PRESS RELEASE: May 8th, Students Showcase Skills at Google



Students to Showcase New Skills at Google Offices on May 8th 

Mountain View, CA – May 3, 2011 – For a group of lucky Bay Area middle school students, Google’s Mountain View campus has been transformed into their classroom. These students have been working hand in hand with Google employees – “Googlers” – during the afternoon hours to learn about topics ranging from website development to debate. The project is part of a national partnership between Google and Citizen Schools, an education nonprofit that partners with schools to expand the learning day for children in low-income communities through afterschool and expanded learning time programs.

On Tuesday, May 8th, students will gather at Google to showcase what they’ve learned in “apprenticeships” – ten week mini-courses where students and Googlers have worked together on hands-on projects that help students make the connection between school and future careers. Parents, teachers, Googlers, and community supporters will be in attendance at this science fair style event to see firsthand what new skills the students have mastered. Four groups of students will present on a variety of topics, including website design, debate, healthy cooking and technology innovation.

Since 2006, over four hundred Googlers have been involved in teaching nearly 140 apprenticeships through Citizen Schools in California, New York, and Massachusetts. This spring, there are nearly 100 Googlers teaching twenty-seven apprenticeships nationwide, including thirty-three Googlers teaching seven apprenticeships in California.

According to internal surveys, 80 percent of students taking Google apprenticeships through Citizen Schools this fall expressed interest in pursuing a STEM (science, technology, engineering and math) career. This data is especially powerful given the current concerns about STEM education nationally. Just as the STEM field is growing and demanding new talented employees to fill jobs, our education system is struggling to produce enough highly-skilled young people ready for the challenge. Part of the problem, according to MIT, is that our students need more exposure to people who might spark a passion for STEM. According to a 2009 MIT survey, nearly two-thirds of teenagers said that they may be discouraged from pursuing STEM careers because they do not know anyone who works in these fields and they do not understand what people in these fields do.

“Citizen Schools helps Google make a positive contribution in our community by supporting efforts to promote math, science and technology on a local and national scale,” said Claire Hughes Johnson, Vice President, Google. “There’s nothing better than seeing the reward in the faces of students learning at Google. Citizen Schools makes a real difference for those great kids—not to mention the immeasurable benefit to the Google employees volunteering their time to help out.”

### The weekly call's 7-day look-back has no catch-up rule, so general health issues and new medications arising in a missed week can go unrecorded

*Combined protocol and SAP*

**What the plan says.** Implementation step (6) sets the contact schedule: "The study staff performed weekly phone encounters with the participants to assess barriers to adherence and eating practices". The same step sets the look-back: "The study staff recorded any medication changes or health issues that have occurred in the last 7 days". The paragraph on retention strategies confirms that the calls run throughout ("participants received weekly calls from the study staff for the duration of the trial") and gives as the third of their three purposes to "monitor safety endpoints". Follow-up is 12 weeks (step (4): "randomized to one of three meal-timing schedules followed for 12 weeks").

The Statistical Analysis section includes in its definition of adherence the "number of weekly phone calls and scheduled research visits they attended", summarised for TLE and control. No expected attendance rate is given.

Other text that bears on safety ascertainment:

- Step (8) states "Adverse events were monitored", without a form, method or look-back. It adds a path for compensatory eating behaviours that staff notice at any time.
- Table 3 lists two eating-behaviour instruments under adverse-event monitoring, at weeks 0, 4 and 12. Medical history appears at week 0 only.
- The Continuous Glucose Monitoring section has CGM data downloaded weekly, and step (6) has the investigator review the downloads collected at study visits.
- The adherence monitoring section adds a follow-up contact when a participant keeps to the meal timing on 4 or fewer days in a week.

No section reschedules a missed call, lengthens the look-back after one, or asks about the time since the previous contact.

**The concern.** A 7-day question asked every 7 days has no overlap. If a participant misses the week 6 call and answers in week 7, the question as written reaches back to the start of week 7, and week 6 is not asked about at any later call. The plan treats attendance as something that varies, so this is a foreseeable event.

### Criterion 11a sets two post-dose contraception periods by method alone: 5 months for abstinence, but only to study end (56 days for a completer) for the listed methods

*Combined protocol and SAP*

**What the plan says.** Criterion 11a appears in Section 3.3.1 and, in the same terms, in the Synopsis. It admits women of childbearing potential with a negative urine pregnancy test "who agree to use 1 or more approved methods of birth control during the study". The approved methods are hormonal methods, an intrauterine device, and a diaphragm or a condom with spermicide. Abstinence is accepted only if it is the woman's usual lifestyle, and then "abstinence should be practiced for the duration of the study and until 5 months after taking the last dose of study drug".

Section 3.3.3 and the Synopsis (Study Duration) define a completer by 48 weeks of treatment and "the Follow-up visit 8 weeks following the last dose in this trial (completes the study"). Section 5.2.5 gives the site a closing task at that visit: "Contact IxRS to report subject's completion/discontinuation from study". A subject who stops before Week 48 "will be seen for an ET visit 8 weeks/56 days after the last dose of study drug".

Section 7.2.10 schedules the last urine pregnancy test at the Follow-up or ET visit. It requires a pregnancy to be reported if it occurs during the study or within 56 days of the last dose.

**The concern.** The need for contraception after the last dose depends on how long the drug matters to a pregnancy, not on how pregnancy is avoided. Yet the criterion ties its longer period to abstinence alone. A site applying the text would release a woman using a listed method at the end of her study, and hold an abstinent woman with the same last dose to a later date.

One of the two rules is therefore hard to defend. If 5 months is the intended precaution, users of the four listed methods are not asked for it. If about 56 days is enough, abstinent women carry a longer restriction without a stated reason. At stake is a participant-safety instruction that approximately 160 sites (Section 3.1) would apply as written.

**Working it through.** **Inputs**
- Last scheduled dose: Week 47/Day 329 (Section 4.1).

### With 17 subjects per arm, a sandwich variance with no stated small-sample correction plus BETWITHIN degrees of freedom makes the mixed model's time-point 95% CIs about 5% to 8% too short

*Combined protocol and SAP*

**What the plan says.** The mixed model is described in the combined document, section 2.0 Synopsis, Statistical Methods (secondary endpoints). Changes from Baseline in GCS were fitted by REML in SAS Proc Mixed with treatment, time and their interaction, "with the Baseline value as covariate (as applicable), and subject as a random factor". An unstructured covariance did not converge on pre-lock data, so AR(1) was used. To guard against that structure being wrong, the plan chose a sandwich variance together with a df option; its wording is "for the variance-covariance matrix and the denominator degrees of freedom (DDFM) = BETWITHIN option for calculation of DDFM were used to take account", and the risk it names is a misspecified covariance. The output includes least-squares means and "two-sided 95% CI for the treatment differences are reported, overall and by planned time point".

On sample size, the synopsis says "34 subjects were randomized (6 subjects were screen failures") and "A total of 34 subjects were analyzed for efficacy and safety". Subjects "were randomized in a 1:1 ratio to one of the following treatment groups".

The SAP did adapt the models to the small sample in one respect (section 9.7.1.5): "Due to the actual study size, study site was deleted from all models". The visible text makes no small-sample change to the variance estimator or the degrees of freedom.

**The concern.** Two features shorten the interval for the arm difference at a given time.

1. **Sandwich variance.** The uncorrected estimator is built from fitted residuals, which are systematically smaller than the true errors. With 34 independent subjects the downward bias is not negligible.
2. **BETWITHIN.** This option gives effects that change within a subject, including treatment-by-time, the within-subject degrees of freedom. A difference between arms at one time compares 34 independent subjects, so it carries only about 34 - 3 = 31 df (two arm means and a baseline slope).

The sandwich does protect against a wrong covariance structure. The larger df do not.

Last year, Google announced a $3.25 million grant to support Citizen Schools’ expanded learning programs. The organization partners closely with struggling schools across the country, including six schools in the Bay Area, to increase student achievement through expanded hours and hands-on learning projects. External evaluations have shown that Citizen Schools students have better attendance rates, higher grades, and fewer behavior issues than their peers. Long-term, studies have shown that Citizen Schools participants graduate from high school at significantly higher rates than their peers who did not participate.

“Google and their employees are playing a significant role in setting thousands of students across the country on a path towards educational success,” said Joe Ross, Executive Director of Citizen Schools California. “We are inspired by the work that Googlers have taken on through teaching apprenticeships and sharing their talent and passion with our students.”

About Citizen Schools 

Citizen Schools is a leading national education initiative that partners with middle schools to expand the learning day for children in low-income communities across the country through afterschool and expanded learning time programs. The organization mobilizes a second shift of afternoon educators, who provide academic support, leadership development, and "apprenticeships"—hands-on projects taught by volunteers from business and civic organizations. At partner middle schools in eight states across the country, Citizen Schools students develop the skills they need to succeed in high school, college, the workforce, and civic life.

Learn more about Citizen Schools’ programs and results at For California specifics, visit

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